WakeMed's bid for Rex pits money, care, pride

Hospitals defend their turf while locked in a delicate takeover dance.

Staff WriterMay 13, 2011 

  • Why does WakeMed want to buy Rex?

    WakeMed leaders say the deal would improve care for patients, save money by eliminating duplication of services, create a stronger combined hospital system, and provide a huge cash infusion for Rex's parent, the UNC Health Care System, the broader UNC system and ultimately the state. Adding Rex would help WakeMed navigate an industry that's rapidly shifting because of federal health reform. For example, the combined hospital system would have more clout with insurers. WakeMed also wants to eliminate the increasingly competitive threat from UNC Health's expansion strategy in Wake County.

    Why aren't Rex and UNC Health interested?

    UNC Health bought Rex in 2000, and wants to use its Raleigh operations to continue expanding and providing more care and services to patients. UNC Health is seeking more affiliations with physicians, community hospitals and other providers as it looks to extend its network of services across the state. And Wake County is one of the largest and fastest-growing medical markets in the state.

    Could a deal still happen?

    WakeMed is trying to convince lawmakers that its offer represents a large amount of money at a time the state desperately needs fresh sources of revenue. State legislators could put pressure on UNC leaders to consider the deal, or even try to pass a bill that would force a sale. But several said Thursday that effort would face opposition.

    Why is WakeMed offering so much money?

    WakeMed has spent months with a team of lawyers, investment bankers, consultants and others to determine its offer price of $750 million. That price is based on a "complex formula" that includes a "significant gain" for the state, said WakeMed CEO Bill Atkinson. He hinted that WakeMed could even raise its bid to get a deal done.

    One factor in determining the price: Rex reported operating profit of $35.8 million for the fiscal year that ended June 30, 2010, up 74 percent from the previous year. Operating revenue rose 11 percent to $571 million.

    How will WakeMed pay for the deal?

    The private, not-for-profit hospital system has $659 million in cash reserves, and about $450 million of debt in the form of tax-free bonds. It would need to seek additional, outside financing - probably by selling more bonds on Wall Street.

    What will it mean for patients and medical care?

    WakeMed contends that patients will see improvements by consolidating its specialties with Rex services. Rex, for example, offers cancer care, while WakeMed doesn't. WakeMed is much stronger in heart services. But critics worry that reducing competition will limit choices and could lead to higher prices. It also could hurt physicians who would have little choice but to accept the combined hospital's terms and rules.

    How does WakeMed expect this deal will help it reduce costs?

    One step will be to eliminate redundant services that both Rex and WakeMed offer. That would also include cutting back on plans for various expansion projects, which have become a major economic engine during the downturn.

    What will it mean for employees?

    WakeMed employs more than 7,000 people, and Rex employs more than 5,000 -- making them two of the largest employers in the Triangle. Atkinson said that while the union could cut costs by creating efficiencies, this area's growing population will continue to fuel more demand for medical care. That's likely to mean additional hiring whether Rex and Wake Med operate together or separately.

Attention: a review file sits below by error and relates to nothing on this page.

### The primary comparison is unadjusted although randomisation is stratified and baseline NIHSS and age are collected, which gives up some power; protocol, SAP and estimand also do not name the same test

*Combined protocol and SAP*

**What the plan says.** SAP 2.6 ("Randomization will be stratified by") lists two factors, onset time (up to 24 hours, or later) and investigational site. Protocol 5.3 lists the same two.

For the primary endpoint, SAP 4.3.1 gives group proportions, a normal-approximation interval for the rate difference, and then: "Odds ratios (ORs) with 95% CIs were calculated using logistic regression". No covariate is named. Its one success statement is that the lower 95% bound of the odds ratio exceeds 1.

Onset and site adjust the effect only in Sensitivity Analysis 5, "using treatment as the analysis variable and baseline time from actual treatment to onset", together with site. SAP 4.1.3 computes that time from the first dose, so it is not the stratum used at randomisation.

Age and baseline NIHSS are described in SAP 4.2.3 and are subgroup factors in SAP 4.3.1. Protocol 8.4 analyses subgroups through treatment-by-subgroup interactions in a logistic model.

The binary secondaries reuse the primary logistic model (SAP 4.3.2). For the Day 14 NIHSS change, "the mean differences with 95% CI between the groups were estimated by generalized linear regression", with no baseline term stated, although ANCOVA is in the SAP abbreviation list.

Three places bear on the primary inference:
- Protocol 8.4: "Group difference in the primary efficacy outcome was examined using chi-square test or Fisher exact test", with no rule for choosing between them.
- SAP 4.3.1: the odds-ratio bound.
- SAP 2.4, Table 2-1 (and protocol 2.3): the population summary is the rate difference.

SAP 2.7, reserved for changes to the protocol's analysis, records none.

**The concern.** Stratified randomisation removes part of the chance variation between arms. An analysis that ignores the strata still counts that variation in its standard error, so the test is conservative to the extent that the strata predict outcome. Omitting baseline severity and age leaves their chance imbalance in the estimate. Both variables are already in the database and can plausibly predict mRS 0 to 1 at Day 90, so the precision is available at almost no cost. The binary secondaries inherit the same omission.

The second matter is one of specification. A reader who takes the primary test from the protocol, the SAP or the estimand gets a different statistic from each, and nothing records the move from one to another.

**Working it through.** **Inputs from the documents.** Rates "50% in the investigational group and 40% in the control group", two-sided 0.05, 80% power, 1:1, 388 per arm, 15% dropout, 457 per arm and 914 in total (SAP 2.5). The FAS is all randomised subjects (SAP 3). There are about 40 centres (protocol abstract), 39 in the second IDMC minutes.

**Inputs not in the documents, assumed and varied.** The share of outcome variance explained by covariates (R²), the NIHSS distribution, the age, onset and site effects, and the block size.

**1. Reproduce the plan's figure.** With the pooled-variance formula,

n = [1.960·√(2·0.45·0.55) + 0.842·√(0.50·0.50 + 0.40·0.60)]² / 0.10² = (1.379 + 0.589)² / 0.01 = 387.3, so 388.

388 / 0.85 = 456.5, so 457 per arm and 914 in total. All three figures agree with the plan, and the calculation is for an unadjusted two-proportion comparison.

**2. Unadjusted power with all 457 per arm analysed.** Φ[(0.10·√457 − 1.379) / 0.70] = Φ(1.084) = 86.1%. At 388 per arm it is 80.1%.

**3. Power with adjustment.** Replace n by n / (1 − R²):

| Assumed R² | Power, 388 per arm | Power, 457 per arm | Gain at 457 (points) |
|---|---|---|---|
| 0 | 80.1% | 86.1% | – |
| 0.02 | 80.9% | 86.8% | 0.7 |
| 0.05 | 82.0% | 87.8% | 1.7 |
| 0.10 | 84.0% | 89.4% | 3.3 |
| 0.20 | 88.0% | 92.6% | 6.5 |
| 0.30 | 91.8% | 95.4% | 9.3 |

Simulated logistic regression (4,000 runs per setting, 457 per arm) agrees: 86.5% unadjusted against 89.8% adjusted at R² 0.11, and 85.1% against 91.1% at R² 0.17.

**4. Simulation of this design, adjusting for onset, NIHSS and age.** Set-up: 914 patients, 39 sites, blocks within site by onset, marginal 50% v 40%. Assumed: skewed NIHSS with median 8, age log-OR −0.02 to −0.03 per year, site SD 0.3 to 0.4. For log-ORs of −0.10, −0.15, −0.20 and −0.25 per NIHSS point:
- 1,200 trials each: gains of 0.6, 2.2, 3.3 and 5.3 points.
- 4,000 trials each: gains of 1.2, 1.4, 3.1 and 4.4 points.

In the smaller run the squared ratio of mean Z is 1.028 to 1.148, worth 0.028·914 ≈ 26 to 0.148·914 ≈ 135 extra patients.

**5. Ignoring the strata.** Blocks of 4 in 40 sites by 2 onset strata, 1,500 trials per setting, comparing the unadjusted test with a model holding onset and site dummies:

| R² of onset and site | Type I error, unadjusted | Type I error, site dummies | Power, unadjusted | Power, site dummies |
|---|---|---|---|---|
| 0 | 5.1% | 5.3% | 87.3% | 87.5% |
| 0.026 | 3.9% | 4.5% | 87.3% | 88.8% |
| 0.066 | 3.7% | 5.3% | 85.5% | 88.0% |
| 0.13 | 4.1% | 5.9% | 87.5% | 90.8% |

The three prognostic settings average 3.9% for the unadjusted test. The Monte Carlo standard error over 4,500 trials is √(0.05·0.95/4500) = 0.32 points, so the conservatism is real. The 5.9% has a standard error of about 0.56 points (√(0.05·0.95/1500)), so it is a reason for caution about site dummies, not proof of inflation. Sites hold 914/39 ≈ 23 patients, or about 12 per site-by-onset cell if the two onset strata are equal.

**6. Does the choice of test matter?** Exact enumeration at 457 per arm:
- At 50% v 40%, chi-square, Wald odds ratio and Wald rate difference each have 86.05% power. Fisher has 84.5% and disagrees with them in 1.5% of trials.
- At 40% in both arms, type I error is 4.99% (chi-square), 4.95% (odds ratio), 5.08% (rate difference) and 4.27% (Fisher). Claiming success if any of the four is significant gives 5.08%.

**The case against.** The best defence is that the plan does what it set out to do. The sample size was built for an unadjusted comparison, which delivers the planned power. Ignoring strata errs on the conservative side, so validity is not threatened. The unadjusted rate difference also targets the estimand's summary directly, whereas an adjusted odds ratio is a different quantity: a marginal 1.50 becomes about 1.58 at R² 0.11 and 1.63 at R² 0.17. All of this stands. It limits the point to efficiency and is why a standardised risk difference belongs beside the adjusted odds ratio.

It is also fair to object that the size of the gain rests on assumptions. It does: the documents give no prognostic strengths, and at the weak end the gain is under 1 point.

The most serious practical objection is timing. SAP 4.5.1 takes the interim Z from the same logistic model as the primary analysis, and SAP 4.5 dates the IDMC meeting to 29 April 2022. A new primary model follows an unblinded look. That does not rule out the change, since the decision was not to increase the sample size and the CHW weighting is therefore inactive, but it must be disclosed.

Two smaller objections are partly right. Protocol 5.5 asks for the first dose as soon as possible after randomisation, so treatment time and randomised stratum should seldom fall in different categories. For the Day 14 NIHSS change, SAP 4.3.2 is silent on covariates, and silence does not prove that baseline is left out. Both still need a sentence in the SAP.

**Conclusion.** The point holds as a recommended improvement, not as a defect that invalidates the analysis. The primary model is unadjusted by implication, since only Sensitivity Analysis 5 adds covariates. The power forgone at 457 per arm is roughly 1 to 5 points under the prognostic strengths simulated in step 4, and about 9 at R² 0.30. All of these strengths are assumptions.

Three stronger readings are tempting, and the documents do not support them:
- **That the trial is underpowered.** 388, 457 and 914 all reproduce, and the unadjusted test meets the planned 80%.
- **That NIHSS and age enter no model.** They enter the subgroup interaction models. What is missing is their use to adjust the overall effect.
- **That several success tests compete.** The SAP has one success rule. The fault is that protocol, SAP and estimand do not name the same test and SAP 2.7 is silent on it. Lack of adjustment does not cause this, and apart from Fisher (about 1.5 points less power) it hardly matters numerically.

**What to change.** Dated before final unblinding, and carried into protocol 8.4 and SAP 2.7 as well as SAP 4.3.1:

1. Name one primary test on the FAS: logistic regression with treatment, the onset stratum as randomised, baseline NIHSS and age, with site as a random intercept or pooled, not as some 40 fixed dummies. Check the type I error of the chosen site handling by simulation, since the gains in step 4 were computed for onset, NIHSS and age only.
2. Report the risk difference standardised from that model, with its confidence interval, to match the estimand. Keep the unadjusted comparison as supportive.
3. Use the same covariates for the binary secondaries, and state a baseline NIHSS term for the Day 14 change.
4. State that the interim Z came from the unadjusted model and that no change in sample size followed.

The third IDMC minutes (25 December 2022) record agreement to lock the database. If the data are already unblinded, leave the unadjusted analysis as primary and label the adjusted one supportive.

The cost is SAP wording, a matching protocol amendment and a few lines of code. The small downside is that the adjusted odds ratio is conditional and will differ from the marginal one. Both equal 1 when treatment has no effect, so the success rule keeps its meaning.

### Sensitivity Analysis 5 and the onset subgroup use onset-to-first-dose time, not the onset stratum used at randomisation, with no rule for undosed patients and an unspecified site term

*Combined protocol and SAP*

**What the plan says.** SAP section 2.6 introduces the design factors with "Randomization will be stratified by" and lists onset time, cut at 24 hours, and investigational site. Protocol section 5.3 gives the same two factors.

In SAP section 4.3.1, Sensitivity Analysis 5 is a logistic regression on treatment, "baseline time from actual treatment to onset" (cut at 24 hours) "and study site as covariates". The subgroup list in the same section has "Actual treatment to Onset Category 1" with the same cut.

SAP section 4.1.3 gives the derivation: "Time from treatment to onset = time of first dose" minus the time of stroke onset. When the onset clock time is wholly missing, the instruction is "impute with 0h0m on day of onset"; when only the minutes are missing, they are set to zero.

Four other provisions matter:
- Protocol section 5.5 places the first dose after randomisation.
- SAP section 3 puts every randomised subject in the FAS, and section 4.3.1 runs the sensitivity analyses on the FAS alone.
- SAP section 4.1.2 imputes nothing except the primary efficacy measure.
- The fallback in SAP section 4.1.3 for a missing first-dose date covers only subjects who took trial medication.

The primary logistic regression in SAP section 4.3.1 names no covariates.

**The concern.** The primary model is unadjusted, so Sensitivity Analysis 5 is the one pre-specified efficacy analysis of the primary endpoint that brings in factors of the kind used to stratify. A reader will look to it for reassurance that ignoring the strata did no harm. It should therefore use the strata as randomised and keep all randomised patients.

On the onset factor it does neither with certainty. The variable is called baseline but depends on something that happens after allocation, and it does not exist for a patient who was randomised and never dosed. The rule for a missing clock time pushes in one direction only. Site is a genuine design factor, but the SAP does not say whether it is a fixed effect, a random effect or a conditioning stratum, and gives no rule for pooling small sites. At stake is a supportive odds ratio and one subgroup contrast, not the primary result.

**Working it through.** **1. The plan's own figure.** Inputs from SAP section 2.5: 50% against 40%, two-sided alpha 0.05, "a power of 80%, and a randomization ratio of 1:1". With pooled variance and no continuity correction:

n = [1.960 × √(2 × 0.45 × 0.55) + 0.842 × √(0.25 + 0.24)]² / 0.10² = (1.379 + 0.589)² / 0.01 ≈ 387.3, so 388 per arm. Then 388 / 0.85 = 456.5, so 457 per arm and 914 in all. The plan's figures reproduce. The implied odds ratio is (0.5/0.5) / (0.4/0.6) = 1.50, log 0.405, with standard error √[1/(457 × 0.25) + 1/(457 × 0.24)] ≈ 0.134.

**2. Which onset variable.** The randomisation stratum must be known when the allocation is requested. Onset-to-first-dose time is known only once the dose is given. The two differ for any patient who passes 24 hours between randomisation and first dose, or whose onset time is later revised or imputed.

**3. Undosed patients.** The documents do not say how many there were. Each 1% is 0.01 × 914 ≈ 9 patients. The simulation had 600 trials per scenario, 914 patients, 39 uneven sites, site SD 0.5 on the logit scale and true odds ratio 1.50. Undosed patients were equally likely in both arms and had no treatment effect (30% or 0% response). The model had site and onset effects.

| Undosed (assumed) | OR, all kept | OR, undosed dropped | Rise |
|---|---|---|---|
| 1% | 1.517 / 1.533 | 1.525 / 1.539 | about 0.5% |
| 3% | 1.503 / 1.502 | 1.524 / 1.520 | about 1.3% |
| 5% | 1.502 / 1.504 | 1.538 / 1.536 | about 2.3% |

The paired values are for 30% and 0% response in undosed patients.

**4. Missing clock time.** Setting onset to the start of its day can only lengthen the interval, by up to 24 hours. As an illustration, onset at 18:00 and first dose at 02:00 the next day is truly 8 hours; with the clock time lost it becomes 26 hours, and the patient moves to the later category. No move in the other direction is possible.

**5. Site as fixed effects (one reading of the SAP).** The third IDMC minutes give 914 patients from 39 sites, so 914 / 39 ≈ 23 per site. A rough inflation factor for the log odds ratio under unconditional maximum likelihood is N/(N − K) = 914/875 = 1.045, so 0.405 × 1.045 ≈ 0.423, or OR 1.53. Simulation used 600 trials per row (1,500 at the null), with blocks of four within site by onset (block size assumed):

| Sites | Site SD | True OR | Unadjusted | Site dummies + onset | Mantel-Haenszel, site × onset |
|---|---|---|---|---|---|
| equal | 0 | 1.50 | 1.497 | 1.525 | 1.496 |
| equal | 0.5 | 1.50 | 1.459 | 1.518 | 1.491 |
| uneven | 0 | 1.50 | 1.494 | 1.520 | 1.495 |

Won't merging Raleigh's two largest hospitals create a monopoly, which could hurt consumers and others?

    The deal could raise red flags among state and federal antitrust regulators. But the Triangle is one of the most competitive health-care markets in the country, with WakeMed in Raleigh, the Duke University Health System in Durham and UNC Health Care System in Chapel Hill. WakeMed officials argue that merging with Rex won't reduce competition.

    Alan M. Wolf

  • Rex Healthcare

    Business: 658-bed health-care system in Raleigh, owned by the UNC Health Care System

    Size: $571 million in operating revenue during last fiscal year

    Employees: more than 5,000

    Top executive: CEO David Strong (UNC Health CEO William L. Roper)

    Specialties: baby deliveries, cancer care, surgeries

    History: Founded in 1894 by John Rex; acquired in April 2000 for $290 million by UNC Health


    Business: 870-bed private, not-for-profit health-care system in Raleigh

    Size: $916 million in operating revenue during last fiscal year

    Employees: more than 7,000

    Top executive: CEO William K. Atkinson

    Specialties: cardiovascular care, trauma and emergency care, high-risk deliveries and infants, children's hospital

    History: Opened in 1961 as a Wake County-owned facility; converted to private, not-for-profit status in 1997

    The well-known local actor became a WakeMed pitchman after he had extensive heart surgery at the Raleigh hospital last year. Wood is a Raleigh theater icon, mostly through playing Ebenezer Scrooge in Theatre in the Park's "A Christmas Carol" for 35 years.

    WakeMed now features him in television and other advertising. On Thursday evening, he was master of ceremonies for a party to mark the hospital's 50th anniversary.

Editor's note: A front-page story Friday about WakeMed's $750 million offer to buy Rex Healthcare included inaccurate information about the founding of Rex Hospital. It was started in 1894 with money left in the will of John Rex, who died in 1839.

WakeMed celebrated its 50th anniversary Thursday evening with a 1960s-themed party featuring Raleigh actor Ira David Wood III as emcee, music, drinks, food and the unveiling of "Healing Hands," a monument in the courtyard of its flagship Raleigh campus.

Earlier in the day, leaders at Wake County's largest hospital system announced the biggest and boldest strategic bet in its long history: a $750 million hostile bid to buy cross-town rival Rex Healthcare.